The painting hanging above Sheriff Andy's fireplace is a French masterwork that spooked a young Salvador Dali
This historic oil painting has a hidden image hiding underneath.
Read to Me
Who says the folks in a small town like Mayberry can't appreciate fine art? Heck, the living room in the Taylor household was downright continental.
Perhaps you recall the layout of the home. It was a cozy place, particularly in the winter, we gather, with a large stone fireplace dominating a wall on the viewer's left. If you pay close attention, you will notice subtle design changes over the years of The Andy Griffith Show. In the first season, a stag's head was mounted over the fireplace. A small, framed, matted piece of artwork hung to the side. Closer to the corner, a simple shelf held about a dozen books. Take a gander.
Now, this decor changed. Starting in season two, a larger piece of artwork was hung over the fireplace. "The Education of Ernest T. Bass" in season five provides a good look at it, as you can see at the top of this page. We've brightened the artwork inside the frame.
In the painting, two peasants bow their head in prayer in a potato field. The sun is setting on the horizon behind the young couple, bathing the scene in shadow and amber. A small basket rests by the foot of the woman. A pitchfork sticks up out of the tilled dirt. Far off in the distance, a steeple rises from the flat land.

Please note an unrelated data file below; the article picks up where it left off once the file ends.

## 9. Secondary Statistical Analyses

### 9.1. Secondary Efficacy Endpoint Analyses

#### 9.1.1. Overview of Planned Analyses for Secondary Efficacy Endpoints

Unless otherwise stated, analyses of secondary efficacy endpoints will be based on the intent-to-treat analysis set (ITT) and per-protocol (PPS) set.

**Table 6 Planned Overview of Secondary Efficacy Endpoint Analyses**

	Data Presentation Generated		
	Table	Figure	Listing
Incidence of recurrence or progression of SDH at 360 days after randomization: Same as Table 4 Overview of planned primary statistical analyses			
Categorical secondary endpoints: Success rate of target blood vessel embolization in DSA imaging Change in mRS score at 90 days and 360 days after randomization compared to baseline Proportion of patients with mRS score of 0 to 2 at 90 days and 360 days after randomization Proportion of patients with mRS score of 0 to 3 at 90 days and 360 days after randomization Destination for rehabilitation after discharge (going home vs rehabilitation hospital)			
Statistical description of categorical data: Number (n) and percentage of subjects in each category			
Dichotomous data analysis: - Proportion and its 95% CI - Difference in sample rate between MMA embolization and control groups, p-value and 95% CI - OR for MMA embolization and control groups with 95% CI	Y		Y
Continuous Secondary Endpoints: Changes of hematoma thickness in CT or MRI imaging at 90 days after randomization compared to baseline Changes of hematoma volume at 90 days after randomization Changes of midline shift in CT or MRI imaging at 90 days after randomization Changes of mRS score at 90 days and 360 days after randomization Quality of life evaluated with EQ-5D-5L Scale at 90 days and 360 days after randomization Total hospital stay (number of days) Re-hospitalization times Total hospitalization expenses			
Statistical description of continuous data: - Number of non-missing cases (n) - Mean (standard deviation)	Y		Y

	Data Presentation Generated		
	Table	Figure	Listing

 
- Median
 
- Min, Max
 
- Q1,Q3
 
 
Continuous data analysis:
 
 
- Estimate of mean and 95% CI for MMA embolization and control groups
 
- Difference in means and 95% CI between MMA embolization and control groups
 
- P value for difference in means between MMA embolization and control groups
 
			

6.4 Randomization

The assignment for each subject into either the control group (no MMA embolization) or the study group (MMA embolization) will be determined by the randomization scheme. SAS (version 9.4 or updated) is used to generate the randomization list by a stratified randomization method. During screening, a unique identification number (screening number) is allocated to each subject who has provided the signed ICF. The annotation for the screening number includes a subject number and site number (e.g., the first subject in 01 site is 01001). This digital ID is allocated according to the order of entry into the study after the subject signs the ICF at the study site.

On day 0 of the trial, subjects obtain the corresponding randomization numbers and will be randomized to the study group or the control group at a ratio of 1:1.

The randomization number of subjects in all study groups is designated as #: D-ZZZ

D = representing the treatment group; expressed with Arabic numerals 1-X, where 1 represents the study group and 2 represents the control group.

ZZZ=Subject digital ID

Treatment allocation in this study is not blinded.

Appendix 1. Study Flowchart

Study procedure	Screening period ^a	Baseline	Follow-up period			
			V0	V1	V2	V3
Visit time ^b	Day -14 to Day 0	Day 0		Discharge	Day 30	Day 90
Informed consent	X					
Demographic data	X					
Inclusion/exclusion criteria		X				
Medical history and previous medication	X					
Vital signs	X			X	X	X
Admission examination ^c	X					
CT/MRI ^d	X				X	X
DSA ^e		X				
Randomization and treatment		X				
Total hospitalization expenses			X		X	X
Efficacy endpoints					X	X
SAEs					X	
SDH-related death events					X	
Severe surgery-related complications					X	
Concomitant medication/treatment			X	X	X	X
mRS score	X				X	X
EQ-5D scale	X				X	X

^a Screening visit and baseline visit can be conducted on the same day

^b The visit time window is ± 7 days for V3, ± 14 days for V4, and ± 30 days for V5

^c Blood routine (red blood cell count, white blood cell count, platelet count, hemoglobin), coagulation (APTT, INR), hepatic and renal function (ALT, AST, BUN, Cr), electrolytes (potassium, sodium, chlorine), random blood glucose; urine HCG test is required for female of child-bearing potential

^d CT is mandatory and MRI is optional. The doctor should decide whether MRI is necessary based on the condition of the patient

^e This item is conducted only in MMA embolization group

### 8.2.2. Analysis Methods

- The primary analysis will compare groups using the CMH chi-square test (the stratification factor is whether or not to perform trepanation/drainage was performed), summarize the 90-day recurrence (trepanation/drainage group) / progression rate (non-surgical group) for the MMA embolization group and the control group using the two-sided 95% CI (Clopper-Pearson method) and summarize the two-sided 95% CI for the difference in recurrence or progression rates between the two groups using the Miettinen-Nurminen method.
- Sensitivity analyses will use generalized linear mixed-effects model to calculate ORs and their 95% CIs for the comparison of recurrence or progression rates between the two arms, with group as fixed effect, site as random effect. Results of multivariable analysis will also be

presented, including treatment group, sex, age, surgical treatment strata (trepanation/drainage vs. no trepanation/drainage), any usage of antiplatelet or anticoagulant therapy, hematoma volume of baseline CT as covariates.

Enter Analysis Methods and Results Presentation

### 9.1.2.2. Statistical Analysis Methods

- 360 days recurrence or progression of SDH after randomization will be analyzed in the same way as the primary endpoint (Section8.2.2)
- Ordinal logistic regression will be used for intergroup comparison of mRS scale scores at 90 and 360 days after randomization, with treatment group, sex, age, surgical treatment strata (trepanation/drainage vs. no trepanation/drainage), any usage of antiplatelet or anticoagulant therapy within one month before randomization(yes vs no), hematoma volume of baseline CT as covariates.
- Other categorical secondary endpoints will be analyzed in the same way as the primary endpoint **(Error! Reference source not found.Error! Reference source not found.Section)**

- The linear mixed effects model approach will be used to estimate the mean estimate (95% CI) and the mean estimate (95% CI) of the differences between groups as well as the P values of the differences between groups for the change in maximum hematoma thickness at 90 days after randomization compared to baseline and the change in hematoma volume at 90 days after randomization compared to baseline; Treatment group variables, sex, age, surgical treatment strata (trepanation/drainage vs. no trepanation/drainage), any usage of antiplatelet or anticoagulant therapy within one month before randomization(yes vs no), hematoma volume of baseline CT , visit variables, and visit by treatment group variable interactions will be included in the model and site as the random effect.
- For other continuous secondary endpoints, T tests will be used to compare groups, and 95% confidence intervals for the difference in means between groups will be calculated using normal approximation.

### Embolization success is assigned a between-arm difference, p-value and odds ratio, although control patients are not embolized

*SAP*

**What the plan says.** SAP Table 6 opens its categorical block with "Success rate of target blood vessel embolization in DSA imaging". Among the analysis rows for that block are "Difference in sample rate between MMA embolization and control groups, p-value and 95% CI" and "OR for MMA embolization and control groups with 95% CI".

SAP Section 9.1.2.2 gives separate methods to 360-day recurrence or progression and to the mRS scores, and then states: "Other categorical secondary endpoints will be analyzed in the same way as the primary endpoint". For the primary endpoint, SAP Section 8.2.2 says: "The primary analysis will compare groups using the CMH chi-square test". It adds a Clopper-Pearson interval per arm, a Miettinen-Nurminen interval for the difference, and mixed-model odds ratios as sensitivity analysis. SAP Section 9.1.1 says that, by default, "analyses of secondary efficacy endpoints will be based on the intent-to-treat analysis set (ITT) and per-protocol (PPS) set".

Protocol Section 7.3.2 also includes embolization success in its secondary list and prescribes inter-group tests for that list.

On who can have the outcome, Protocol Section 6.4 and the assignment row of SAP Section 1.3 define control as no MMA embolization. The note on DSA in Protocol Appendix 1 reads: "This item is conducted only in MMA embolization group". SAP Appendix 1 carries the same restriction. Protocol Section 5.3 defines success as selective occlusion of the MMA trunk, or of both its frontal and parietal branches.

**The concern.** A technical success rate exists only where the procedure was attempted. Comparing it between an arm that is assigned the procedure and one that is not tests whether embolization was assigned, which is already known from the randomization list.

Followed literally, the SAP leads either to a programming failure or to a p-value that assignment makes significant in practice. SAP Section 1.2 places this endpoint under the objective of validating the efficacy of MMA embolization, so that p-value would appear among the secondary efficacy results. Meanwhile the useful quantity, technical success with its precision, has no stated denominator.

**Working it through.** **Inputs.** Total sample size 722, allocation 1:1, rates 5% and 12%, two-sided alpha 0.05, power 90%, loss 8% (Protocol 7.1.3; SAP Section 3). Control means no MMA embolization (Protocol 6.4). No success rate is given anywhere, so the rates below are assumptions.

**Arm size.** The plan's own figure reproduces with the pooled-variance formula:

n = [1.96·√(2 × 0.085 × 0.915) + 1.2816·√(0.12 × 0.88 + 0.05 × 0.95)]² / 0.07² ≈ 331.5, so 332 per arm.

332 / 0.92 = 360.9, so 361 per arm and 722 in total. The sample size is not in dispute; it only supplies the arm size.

The work is titled The Angelus. French artist Jean-François Millet crafted the oil painting in the middle of the 19th century. Currently, it belongs to the collection of the renowned Musée d’Orsay in Paris.
Millet lived most of his life in poverty. He originally sold The Angelus for about a hundred bucks. Fifteen years following his death, around the turn of the century, the painting sold for $150,000. Today it is undoubtedly worth millions.
The Taylors did not own the original.
Due to the spiritual nature of the painting, reproductions became quite popular in Christian homes. The "Angelus" itself is a Catholic devotion commemorating the Incarnation.
Salvador Dalí saw it a different way. When Dalí was a child, a reproduction of The Angelus hung in his schoolroom. The painting freaked him out. He saw it as a funeral scene. He was particularly spooked by the basket, which he swore contained a dead infant, not humble tubers.
Here's where the story gets fascinating. Years later, as a beloved surrealist artist, Dalí had the power to prove his point. At his insistence, the Louvre scanned the painting with X-rays. Sure enough, hidden under layers of paint, was an early rough image of a geometric shape at the feet of the peasants. It looked remarkably like a coffin. So Dalí was not just some spooked goth kid.
So, knowing all that, it might seem like a strange piece of art to find in the home of a North Carolina sheriff. But it beats the weird clowns hanging in the boys' room on The Brady Bunch.